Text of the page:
Platform puzzle game Kami Retro is Super Mario's evil doppelganger.
While Nintendo's hero finds happiness in courting Peach, Gamevil's bandana-wearing star scurries through stages in a panic as though he's being chased by a maniacal princess wielding a rolling pin in one hand and shaking a fist with the other.
Mario definitely has the better life (and better game), yet Kami Retro is nonetheless entertaining. A clever mix of platforming and puzzle-solving, this colourful game is easily the best from publisher Gamevil in the last two years.
Chaperone at the finger dance
The object is to guide troopers through levels filled with obstacles, collecting stars on the way to the exit portal.
Since these guys walk automatically, you're responsible for instructing them when and where to jump. Timing is of the essence - once you start chaperoning troopers, they continue to appear at regular intervals from the arrival portal.
For instance, the first few levels involve swiping diagonally across the screen to trigger jumps in order to safely direct your troopers over pitfalls and chomping carnivorous plants.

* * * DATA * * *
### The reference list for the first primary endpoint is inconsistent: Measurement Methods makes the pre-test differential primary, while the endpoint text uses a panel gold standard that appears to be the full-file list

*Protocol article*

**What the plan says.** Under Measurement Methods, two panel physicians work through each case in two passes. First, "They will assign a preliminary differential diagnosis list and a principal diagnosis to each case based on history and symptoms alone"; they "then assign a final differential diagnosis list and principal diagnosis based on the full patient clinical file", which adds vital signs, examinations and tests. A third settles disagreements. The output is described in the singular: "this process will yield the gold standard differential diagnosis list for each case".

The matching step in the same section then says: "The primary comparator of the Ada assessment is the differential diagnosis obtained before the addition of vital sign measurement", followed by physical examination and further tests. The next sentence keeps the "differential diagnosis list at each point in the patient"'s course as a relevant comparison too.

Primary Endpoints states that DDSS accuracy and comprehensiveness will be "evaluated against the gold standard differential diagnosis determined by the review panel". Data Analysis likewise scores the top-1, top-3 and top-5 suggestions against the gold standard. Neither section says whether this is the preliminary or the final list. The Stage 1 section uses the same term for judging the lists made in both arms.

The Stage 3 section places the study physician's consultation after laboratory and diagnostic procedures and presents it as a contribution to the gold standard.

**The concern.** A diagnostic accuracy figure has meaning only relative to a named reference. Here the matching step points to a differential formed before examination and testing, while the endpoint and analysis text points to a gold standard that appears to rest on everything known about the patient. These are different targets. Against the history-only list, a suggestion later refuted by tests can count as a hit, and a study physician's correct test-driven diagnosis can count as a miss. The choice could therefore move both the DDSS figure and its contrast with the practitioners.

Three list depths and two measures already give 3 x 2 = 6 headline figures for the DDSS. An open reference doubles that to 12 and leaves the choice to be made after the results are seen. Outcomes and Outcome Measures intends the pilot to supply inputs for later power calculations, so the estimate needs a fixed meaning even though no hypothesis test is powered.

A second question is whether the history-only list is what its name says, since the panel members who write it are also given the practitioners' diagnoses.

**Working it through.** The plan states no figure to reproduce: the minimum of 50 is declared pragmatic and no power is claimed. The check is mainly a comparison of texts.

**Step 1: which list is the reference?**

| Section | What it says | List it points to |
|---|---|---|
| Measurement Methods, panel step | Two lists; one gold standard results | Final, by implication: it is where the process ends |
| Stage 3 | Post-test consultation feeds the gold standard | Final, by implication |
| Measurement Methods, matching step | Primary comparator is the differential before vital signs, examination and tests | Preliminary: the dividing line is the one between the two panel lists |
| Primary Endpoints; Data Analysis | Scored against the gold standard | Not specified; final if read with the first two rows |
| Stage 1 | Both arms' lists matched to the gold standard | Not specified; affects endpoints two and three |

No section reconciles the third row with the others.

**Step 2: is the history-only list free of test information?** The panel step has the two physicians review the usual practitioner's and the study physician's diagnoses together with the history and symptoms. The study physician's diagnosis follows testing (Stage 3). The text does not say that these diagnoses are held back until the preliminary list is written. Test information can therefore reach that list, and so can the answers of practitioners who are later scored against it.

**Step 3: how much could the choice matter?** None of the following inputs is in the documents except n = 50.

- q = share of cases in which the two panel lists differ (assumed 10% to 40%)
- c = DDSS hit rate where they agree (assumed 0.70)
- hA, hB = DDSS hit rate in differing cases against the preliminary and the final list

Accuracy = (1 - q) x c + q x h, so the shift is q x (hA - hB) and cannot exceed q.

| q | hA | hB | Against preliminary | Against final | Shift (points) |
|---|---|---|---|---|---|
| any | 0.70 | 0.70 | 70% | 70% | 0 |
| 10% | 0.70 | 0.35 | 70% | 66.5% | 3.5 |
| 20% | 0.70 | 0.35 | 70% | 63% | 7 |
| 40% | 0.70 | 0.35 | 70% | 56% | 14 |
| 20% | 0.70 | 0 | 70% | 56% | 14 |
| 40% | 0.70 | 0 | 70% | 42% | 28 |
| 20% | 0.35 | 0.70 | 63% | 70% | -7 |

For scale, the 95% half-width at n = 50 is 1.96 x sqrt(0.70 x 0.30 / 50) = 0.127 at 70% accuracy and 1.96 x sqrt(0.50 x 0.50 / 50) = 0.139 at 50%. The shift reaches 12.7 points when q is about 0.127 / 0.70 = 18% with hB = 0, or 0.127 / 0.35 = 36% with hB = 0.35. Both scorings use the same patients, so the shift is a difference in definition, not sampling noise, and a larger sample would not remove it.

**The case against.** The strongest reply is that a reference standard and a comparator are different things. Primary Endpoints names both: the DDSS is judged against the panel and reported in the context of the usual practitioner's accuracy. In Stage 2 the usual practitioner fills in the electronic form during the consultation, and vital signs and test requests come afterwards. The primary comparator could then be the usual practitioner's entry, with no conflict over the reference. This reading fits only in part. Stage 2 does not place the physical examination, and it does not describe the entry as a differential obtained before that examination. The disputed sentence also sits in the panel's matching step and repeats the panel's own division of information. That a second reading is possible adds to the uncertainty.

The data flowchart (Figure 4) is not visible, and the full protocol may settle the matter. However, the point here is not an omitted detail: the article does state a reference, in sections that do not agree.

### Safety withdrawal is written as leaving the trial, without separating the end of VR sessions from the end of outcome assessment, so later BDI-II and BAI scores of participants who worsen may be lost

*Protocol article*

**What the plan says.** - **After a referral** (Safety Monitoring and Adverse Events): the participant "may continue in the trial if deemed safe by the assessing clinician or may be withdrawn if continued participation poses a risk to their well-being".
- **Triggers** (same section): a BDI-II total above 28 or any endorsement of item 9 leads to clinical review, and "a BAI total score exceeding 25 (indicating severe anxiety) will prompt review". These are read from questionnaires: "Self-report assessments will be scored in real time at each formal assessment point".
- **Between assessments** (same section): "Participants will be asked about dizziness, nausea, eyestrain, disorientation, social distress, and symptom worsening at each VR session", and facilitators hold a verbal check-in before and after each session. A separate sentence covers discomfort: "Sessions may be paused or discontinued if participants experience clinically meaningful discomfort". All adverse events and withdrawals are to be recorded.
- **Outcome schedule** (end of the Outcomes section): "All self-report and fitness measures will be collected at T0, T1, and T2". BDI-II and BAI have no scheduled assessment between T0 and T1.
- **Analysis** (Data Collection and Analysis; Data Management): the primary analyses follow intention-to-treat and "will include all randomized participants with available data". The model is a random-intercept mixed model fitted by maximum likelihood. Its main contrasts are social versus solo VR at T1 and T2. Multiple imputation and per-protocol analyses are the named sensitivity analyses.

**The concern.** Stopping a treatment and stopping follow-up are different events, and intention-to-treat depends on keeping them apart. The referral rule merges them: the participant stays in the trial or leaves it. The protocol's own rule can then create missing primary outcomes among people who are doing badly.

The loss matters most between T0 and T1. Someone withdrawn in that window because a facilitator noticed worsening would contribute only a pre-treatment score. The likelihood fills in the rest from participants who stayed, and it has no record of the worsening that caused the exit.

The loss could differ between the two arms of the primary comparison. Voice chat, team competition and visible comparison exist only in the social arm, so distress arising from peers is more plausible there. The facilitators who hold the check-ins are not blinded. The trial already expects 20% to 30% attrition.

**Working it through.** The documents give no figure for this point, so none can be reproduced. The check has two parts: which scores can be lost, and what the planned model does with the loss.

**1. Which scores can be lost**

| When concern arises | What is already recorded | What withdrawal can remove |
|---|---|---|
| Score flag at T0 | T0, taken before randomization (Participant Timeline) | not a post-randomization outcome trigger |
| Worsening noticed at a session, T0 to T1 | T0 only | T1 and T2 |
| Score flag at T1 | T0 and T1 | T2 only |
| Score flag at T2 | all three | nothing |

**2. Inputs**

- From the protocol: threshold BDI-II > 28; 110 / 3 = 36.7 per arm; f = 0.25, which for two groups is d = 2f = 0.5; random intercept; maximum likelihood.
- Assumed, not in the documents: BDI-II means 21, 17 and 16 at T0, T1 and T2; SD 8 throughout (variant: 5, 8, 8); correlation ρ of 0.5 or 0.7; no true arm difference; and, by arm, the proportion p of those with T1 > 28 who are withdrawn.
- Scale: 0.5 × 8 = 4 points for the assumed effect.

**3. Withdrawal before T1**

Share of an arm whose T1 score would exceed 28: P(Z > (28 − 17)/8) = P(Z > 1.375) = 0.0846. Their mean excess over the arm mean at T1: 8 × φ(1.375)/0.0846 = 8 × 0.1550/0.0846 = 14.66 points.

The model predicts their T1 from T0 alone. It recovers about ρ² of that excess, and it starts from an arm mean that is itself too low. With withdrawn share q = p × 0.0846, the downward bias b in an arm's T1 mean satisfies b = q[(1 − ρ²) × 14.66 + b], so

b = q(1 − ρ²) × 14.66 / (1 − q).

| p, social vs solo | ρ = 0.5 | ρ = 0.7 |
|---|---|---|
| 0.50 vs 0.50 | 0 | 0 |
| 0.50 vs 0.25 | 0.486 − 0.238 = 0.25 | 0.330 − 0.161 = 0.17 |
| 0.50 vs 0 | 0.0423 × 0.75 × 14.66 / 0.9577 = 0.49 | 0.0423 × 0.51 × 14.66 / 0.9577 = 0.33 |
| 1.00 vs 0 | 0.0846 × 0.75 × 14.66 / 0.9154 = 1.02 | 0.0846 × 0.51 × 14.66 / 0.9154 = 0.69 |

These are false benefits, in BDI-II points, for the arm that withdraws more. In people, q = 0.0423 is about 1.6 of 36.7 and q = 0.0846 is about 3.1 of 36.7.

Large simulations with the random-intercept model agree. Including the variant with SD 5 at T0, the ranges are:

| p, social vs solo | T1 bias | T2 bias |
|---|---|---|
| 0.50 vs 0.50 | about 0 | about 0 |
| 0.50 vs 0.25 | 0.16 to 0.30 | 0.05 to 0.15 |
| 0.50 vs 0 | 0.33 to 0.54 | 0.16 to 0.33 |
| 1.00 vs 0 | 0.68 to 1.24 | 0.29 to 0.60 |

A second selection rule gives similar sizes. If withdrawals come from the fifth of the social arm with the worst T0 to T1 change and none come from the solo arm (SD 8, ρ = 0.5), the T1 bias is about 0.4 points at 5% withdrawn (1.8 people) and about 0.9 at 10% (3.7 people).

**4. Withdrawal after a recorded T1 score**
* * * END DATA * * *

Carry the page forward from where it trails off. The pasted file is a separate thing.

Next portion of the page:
As such, successfully completing a level is a matter of deducing the optimal path to the exit, positioning any key objects, then nailing the timing for each of the four troopers that appear.
You only need to escort one trooper to the exit portal, but the nature of the game is such that you're motivated to get all four to the finish.
By introducing objects - fans that blow troopers across the stage, springs that bounce them high, switches that temporarily remove obstacles, etc. - the game remains fresh through the course of 60 levels divided among five themed worlds.
Learning how to use these items is fun and challenging, adding just enough variety to keep things interesting.
Repeat yourself again
Still, the number of levels is limited and the repetition inherent in the game's design prevents Kami Retro from being an all-out hit. You can whip through a dozen levels in short order, although the replay value is decent since you can replay stages to earn a perfect three-star rating and unlock achievements via Game Center.
More of an issue is the monotony of repeating the same sequence of events four times within each level. It's overkill in the later, more complicated levels, particularly when you have to deal with more than one trooper on the screen at a time.
It's not enough of a problem to cut into the game's appeal -in fact, this unique design makes Kami Retro entertaining. Colourful, fun, and challenging, it's highly recommended.